Doha reminds me of Dubai a decade or so ago: a city expanding and changing at a frenetic rate as migrant workers and expatriates flock here to construct its lofty ambitions in the dust and sand. It’s also a hard city to love, with horrendous traffic and red lights that last up to 3 minutes and a plethora of dust pollution swirling at your feet each time you walk. I found myself mostly ignored by men and tried not to feel insulted that many of those who walked around in thobe dishdashas—whether working in the souq or the museum—chose to speak over me and directly to TC instead, when gender separation is clearly important here.
As a city under construction, Doha thoroughly modern, with artificial sights and a ton of shopping malls to keep its expatriates happy as they work their way through their contracts, yet with a dire record of human rights and labour laws—termed by the media as modern slavery especially when it comes to the treatment of migrant workers from the Indian subcontinent or even sub-saharan Africa—in this sharia-legislated country. It’s hard work, after all, prepping a city for the 2022 World cup, as construction on the stadium and the metro barrels full steam ahead. But the extremes here are jarring, to be honest. The exploitation of the ‘lower classes’ in contrast to the excess and opulence of the wealthy, all within the strict rules of Islamic laws—they took a while to get used to frankly, after having come straight from Tbilisi, a city that’s still building itself from the ruins of communism.
Thankfully, February in Doha is still considered a ‘winter month’, so temperatures were actually beautifully balmy at about 16-22 degrees celsius and the infamous desert heat hadn’t yet returned. We arrived on short-term visitor visas in Doha for 2 days and learned that taxis are pretty much the norm here, as we went to and fro from our hotel at the Sports Roundabout. Taxis are plentiful, though not necessarily always cheap, given the bad traffic jams here. Karwa taxis would be Doha’s default mode of transportation apart from buses, although there’s a subtle tipping culture here that we aren’t quite used to given the appalling wages that these workers actually earn. We added about 5-10 rials to each cab fare, then about 20% more to restaurant bills, then felt thoroughly frustrated because it was something else yet to remember, which be solved by simply adding service charge and government tax to the total bill. It was also surprising to learn that most places to eat were either found in hotel lobbies or shopping malls that do play a large role in pastime activities for expatriates.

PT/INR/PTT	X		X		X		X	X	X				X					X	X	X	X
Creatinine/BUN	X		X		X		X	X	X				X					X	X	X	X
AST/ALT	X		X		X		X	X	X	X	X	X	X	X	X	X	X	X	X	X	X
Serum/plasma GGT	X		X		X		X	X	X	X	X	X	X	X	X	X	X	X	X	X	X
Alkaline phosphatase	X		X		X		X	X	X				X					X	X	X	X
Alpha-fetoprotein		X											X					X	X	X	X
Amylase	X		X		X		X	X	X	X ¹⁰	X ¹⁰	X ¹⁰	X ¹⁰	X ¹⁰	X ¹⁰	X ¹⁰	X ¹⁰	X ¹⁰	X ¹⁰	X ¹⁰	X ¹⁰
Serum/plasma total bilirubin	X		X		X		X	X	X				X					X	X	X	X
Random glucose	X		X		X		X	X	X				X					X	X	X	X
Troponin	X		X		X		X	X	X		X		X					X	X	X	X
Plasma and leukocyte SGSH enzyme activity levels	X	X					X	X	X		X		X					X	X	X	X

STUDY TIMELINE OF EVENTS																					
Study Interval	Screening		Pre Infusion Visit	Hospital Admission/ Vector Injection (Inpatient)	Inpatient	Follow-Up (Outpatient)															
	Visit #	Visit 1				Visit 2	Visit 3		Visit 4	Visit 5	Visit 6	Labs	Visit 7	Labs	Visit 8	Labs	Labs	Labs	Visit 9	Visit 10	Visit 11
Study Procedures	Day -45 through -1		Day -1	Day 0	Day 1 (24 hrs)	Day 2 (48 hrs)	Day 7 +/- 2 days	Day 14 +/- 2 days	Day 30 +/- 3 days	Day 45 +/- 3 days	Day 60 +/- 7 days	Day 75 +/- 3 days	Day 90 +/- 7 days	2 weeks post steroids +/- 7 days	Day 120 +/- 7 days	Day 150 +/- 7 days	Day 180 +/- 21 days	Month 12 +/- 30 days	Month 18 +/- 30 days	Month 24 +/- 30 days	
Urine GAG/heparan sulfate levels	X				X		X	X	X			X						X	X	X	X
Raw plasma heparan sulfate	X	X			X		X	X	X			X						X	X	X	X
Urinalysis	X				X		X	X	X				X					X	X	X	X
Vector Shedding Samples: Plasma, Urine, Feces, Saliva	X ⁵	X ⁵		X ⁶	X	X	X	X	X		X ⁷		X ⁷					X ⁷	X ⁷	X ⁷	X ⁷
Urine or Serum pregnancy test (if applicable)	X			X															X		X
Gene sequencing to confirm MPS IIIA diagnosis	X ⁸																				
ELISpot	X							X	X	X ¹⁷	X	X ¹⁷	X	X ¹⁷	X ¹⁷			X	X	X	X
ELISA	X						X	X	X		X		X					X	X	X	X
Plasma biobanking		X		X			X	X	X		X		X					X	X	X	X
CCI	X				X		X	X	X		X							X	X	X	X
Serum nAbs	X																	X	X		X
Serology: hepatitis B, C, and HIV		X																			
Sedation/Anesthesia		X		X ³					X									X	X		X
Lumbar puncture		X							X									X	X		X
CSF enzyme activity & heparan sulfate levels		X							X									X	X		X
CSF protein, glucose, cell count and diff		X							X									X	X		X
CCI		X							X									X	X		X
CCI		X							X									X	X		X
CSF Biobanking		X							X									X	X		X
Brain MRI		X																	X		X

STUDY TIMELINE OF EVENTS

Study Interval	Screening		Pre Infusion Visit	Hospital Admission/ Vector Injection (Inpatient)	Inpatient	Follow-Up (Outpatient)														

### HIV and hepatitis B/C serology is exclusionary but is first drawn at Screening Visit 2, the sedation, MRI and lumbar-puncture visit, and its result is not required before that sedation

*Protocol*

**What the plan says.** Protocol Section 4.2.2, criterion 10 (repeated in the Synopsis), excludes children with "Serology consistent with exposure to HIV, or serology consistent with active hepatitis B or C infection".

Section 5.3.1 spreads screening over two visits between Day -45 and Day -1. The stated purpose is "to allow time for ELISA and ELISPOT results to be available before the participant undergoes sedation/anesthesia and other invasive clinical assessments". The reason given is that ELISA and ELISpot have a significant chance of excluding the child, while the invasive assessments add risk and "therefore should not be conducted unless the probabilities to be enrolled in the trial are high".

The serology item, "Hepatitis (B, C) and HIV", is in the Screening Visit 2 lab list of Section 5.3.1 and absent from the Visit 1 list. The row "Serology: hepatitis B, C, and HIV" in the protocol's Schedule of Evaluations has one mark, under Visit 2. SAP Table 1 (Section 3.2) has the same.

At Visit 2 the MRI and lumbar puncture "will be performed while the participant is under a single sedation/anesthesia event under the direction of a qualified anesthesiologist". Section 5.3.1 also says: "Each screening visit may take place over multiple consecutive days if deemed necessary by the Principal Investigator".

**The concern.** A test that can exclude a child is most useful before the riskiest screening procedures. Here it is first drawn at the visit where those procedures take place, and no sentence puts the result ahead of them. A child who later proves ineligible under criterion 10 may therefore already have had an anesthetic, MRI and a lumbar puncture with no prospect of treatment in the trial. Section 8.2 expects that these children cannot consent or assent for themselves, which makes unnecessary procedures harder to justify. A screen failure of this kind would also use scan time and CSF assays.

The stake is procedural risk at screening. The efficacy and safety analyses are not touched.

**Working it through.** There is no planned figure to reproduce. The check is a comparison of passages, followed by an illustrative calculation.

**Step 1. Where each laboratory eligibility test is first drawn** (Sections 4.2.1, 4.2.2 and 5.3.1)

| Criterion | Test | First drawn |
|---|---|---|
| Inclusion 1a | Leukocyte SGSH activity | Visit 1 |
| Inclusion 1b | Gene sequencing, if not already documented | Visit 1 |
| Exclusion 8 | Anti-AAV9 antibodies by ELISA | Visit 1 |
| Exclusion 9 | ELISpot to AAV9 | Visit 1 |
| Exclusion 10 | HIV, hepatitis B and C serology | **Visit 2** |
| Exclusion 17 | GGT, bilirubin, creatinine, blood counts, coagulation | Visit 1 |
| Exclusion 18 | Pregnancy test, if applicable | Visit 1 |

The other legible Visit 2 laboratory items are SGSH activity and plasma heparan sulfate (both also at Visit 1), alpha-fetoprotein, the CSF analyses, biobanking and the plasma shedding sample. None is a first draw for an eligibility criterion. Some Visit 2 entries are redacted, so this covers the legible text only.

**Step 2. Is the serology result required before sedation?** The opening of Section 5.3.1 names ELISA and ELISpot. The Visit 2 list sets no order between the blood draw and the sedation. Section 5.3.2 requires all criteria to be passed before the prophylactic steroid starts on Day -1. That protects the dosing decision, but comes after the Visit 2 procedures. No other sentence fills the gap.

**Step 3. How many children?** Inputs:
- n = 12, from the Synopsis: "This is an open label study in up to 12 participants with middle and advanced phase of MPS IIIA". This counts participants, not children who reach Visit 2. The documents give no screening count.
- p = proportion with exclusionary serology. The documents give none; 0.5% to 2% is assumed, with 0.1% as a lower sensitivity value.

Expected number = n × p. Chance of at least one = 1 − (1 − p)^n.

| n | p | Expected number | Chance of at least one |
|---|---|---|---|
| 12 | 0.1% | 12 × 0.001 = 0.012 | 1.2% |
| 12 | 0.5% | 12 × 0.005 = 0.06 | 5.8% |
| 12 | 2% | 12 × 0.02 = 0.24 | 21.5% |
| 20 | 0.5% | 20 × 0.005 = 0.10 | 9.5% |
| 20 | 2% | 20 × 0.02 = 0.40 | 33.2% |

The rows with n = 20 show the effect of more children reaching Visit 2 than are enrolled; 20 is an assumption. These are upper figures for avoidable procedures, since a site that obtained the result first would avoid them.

In Doha itself, there’re just a few fixed things to see: the Museum of Islamic Art which does have an impressive collection of artefacts, a stroll through part of the 5 km-long Corniche and the Dhows floating on the banks, the atmospheric Souq Waqif if you can ignore the treatment of the poor animals on sale in a certain part of it and the adjoining Falcon Souq, and perhaps the West Bay financial district if a glittering skyline is what you look for.
As we took our last taxi ride through the lit columns framing the expressway that led to Hamad International airport, I asked myself this question: is it a place that I’m willing to return to? Unfortunately, I can’t quite say yes.